Issei Matsumura

Grade 10
Issei Matsumura was born on December 11, 2002 in New York. He moved to Tokyo when he was two months old, where he attended a public school for six months before transferring to the American Embassy School in New Delhi and becoming fluent in English. He is interested in politics and current events. “Maybe that was your true self breaking out of the cage it had been trapped in.” These were the words that Issei’s mother said to him after finally overcoming his lifelong fear of talking to people. However, he soon came to realize that he hadn’t just overcome a fear: he had taken the first step towards becoming who he really was.

Olivia Rivet

Grade 9
Olivia Rivet is a 14-year-old student at The American School in Japan. She has lived in Tokyo for 4 years and before that, she lived in Hawaii. In her free time, she enjoys poetry, public speaking, baking, singing, and most of all procrastinating. We often hear phrases like “love yourself” and “be who you truly are” used as ways for us to become confident, but what does that actually mean? And how does that help us? Olivia Rivet offers a fresh perspective on how she achieved body confidence, and how you can too.

Seiji Yamazaki

Grade 11
Seiji is an 11th-grade student at ASIJ who grew up in three different continents throughout his life. He has been passionate about urban planning and development which comes from his childhood interest in geography. He spends his free time playing Shamisen and running. Seiji hopes to share about the impact of the cultural struggles he has faced at a local Japanese public school that he attended for two years. Growing up in various countries, Seiji was always proud to identify as “Japanese” until he returned to Tokyo in fifth grade. At school, he was criticized and teased by his peers for not being a stereotypical “Japanese”, completely changing his perspective on Japanese society. Moving to ASIJ in 7th grade, he decided to disassociate himself from Japanese society, but soon realized that fear has to be overcome. He believes that overcoming obstacles requires risk-taking and time, but is a process that is worth going through.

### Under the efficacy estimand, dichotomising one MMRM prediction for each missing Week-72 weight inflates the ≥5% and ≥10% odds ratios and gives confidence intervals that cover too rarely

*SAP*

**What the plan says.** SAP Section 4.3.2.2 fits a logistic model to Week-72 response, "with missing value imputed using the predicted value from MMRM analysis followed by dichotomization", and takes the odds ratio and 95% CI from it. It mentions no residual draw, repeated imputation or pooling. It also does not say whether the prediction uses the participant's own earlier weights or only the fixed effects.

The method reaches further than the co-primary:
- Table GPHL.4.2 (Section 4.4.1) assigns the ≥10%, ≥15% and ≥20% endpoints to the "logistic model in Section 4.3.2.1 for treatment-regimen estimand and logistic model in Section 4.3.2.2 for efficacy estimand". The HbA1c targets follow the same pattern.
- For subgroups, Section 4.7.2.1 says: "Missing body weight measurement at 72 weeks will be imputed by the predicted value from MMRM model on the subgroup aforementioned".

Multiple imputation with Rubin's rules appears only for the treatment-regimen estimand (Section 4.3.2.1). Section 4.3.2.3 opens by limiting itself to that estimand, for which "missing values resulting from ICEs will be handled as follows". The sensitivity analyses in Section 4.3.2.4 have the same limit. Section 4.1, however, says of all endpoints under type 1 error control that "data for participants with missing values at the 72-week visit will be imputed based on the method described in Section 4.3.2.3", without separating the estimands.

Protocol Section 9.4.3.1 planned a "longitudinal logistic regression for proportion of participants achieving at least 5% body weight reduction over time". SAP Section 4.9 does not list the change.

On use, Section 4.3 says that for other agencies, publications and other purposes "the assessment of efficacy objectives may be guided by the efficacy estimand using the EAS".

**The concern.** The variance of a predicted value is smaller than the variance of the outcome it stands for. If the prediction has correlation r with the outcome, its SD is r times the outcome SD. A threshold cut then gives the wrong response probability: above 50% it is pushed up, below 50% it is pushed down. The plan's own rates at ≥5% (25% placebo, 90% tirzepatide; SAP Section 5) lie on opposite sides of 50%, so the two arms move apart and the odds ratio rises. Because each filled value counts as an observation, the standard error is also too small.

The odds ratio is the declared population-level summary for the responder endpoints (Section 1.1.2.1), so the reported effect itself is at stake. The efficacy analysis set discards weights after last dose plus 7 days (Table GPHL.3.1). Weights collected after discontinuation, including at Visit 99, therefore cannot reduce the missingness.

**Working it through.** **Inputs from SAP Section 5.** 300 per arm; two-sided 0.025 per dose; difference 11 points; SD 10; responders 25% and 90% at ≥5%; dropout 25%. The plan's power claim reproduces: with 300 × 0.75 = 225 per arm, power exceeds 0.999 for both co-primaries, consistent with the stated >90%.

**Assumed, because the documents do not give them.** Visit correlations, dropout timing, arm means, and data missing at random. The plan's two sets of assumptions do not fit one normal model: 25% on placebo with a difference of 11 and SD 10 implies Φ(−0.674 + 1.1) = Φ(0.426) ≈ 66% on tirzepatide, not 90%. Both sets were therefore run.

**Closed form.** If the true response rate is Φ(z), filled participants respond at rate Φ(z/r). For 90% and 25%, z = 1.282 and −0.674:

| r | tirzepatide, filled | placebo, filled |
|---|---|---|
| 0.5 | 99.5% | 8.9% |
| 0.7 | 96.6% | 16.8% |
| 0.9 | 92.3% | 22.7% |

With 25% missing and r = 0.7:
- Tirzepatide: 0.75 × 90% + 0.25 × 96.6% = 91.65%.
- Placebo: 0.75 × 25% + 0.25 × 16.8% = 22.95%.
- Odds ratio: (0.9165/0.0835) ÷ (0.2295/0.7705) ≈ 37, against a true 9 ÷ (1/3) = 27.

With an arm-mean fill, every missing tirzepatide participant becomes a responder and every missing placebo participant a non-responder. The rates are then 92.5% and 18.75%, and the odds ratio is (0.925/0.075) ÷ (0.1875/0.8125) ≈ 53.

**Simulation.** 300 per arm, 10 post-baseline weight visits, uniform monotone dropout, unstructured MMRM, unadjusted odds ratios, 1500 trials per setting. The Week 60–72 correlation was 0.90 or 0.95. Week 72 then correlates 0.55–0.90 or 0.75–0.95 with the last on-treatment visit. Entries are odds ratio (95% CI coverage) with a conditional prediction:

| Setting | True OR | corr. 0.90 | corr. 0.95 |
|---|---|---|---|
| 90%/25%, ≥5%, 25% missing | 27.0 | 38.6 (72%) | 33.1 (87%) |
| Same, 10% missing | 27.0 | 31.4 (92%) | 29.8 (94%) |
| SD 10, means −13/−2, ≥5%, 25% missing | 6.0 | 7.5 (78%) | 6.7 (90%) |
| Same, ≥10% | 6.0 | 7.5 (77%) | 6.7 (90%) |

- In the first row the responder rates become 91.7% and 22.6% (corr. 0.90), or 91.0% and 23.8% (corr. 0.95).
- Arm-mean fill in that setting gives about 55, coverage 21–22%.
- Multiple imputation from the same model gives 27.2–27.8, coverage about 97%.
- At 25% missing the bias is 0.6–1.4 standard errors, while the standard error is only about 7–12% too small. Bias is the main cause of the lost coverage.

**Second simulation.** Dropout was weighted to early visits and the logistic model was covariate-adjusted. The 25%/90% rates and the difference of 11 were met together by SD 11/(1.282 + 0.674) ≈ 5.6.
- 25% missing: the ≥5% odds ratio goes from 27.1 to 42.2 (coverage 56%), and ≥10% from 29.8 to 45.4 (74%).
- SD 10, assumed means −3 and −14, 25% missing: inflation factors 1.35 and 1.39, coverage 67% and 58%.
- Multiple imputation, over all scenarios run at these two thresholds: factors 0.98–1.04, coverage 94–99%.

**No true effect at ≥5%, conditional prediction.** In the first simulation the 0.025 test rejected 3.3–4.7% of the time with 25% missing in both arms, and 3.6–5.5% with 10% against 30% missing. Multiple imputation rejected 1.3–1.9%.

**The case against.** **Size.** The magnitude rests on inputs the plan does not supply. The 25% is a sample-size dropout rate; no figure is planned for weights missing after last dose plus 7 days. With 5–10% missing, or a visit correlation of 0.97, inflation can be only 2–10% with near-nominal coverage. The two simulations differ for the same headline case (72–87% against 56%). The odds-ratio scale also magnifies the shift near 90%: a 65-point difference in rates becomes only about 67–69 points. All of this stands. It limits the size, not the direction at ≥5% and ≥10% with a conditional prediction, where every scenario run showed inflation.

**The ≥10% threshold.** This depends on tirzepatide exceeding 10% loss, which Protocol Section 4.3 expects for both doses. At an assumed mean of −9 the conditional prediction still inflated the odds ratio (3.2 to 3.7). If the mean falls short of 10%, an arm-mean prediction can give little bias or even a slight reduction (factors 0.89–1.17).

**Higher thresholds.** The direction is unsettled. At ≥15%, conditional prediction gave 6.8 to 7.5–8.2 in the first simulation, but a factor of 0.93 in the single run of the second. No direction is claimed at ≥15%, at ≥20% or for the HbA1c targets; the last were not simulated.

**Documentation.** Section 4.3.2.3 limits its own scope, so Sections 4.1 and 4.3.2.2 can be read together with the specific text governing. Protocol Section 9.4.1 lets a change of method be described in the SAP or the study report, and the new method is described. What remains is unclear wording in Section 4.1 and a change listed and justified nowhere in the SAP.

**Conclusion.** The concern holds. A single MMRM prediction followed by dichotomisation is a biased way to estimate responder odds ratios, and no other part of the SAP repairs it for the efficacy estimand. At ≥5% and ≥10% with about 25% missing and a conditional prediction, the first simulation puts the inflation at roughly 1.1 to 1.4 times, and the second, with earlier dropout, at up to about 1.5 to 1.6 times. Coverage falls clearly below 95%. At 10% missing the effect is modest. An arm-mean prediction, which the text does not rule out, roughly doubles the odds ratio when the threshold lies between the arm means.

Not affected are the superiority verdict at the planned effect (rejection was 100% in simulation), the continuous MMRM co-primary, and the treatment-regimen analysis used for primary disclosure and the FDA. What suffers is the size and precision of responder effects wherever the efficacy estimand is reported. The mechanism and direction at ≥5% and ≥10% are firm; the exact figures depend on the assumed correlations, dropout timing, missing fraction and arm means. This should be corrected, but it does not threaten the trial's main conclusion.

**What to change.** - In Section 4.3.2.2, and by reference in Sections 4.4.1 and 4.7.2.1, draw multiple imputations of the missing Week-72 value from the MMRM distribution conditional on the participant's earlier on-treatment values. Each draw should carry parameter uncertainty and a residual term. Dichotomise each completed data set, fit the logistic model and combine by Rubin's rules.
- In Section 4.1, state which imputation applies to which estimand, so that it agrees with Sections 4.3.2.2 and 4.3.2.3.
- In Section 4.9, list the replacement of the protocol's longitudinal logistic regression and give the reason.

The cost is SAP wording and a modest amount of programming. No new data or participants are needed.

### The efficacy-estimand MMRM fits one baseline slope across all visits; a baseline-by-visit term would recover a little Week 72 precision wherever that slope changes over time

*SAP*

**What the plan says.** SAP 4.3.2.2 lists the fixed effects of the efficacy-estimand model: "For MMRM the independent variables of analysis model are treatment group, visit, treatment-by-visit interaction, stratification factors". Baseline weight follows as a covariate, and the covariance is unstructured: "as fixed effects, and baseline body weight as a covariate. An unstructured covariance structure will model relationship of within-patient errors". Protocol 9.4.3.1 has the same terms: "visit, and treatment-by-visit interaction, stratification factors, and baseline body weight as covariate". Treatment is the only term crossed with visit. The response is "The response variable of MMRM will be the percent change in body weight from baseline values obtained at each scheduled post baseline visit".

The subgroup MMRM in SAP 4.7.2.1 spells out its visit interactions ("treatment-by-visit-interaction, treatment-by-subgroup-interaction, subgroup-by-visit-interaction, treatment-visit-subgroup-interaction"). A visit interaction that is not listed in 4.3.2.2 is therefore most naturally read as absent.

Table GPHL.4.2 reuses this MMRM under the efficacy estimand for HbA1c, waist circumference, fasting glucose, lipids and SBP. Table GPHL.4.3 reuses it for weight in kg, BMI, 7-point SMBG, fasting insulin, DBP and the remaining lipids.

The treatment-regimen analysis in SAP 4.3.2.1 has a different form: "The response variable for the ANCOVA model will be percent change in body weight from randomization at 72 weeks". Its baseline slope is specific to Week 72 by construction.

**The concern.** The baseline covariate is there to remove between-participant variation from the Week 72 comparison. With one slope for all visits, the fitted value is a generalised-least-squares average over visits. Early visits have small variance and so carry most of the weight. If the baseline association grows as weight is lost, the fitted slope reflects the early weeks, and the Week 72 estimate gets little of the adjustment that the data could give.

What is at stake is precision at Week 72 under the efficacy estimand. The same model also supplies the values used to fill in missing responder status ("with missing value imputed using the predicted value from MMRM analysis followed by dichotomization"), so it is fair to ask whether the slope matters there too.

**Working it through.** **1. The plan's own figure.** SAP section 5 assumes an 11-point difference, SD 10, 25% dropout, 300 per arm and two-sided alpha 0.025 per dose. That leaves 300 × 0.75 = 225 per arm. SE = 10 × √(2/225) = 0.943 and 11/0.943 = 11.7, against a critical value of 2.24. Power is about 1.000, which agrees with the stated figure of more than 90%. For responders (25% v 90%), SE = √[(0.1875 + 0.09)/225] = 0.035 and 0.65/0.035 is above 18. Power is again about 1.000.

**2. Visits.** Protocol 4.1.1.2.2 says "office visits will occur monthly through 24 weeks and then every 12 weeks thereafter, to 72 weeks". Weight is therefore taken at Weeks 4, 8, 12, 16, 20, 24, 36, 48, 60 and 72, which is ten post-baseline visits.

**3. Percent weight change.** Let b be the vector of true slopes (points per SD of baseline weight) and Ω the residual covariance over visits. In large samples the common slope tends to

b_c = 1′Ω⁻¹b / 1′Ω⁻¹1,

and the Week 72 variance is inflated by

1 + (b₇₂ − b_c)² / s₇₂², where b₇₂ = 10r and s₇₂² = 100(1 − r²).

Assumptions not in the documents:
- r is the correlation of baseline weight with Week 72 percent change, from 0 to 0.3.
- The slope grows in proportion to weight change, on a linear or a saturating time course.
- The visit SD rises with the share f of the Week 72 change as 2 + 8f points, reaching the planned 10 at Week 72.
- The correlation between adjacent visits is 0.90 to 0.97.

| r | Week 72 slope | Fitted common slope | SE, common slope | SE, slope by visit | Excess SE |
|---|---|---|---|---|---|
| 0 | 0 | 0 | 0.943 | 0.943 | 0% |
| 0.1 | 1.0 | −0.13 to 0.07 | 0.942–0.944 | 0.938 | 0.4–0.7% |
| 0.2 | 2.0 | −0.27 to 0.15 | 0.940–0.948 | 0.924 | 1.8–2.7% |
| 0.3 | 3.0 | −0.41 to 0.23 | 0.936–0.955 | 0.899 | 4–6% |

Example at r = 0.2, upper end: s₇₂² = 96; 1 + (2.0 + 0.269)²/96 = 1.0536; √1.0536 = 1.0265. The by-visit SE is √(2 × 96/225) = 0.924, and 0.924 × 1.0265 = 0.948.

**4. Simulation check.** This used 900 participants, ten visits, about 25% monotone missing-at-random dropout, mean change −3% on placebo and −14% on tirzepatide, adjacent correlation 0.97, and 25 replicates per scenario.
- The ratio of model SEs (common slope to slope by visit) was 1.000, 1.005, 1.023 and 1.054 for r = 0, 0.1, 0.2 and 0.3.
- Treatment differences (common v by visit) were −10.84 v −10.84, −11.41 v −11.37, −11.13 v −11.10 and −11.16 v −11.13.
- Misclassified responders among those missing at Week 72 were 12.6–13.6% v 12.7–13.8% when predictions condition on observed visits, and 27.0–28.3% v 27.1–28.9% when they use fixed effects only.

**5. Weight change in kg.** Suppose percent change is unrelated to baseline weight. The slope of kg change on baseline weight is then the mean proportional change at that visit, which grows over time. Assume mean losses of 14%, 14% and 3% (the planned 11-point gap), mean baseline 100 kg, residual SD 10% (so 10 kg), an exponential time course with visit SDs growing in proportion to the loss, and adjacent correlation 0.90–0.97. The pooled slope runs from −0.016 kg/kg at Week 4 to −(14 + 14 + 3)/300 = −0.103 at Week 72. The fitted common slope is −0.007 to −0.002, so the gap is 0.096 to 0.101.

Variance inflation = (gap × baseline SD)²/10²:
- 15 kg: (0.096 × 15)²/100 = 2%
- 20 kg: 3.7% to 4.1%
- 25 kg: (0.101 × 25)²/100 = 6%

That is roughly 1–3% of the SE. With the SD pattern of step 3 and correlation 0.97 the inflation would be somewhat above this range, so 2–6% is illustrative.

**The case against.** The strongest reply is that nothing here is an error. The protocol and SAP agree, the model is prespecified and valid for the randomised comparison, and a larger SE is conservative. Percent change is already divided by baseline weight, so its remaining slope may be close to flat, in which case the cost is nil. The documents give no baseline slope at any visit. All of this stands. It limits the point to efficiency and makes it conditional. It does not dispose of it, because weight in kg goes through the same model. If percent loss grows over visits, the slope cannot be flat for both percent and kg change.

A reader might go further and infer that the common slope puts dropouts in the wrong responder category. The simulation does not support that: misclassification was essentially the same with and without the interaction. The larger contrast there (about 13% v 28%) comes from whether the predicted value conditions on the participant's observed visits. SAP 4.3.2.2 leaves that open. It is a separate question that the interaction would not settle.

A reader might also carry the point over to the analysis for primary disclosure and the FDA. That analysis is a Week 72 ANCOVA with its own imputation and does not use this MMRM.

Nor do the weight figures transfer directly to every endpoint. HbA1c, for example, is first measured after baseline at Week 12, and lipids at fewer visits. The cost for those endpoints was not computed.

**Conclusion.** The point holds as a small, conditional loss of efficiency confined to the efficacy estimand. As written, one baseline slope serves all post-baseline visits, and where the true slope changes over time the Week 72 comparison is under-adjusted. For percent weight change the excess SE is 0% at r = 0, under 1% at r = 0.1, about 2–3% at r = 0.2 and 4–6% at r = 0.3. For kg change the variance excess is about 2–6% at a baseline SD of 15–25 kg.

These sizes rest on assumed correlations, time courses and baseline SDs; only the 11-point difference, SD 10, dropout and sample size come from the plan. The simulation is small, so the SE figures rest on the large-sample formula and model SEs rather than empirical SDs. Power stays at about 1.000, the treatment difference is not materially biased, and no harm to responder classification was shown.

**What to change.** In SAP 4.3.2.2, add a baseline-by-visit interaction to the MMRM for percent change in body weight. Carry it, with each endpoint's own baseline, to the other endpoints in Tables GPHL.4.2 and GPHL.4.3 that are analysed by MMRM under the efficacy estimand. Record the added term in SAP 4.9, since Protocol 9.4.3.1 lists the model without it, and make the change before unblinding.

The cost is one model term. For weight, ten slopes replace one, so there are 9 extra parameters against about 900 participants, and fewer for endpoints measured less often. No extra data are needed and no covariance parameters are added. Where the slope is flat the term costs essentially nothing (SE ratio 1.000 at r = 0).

Stephanie Eristoff

Grade 11
Stephanie Eristoff is a junior that is interested in studying bioinformatics and Chinese. In her free time, she likes to run and play trumpet. She is a leader of the NHS Evergreen Program and the Human Rights Club and is apart of the iGEM (synthetic biology) team. Throughout high school, Stephanie has faced copious rejections from club leadership positions, summer programs, and traveling groups. One of the most monumental rejections that Stephanie faced was her rejection from iGEM. This led her to develop a process with dealing with rejection which eventually allowed her ultimate acceptance into iGEM.

Organizing team


Bangkok, Thailand


Tokyo, Japan
  • Anna Roberts
  • Carina Samson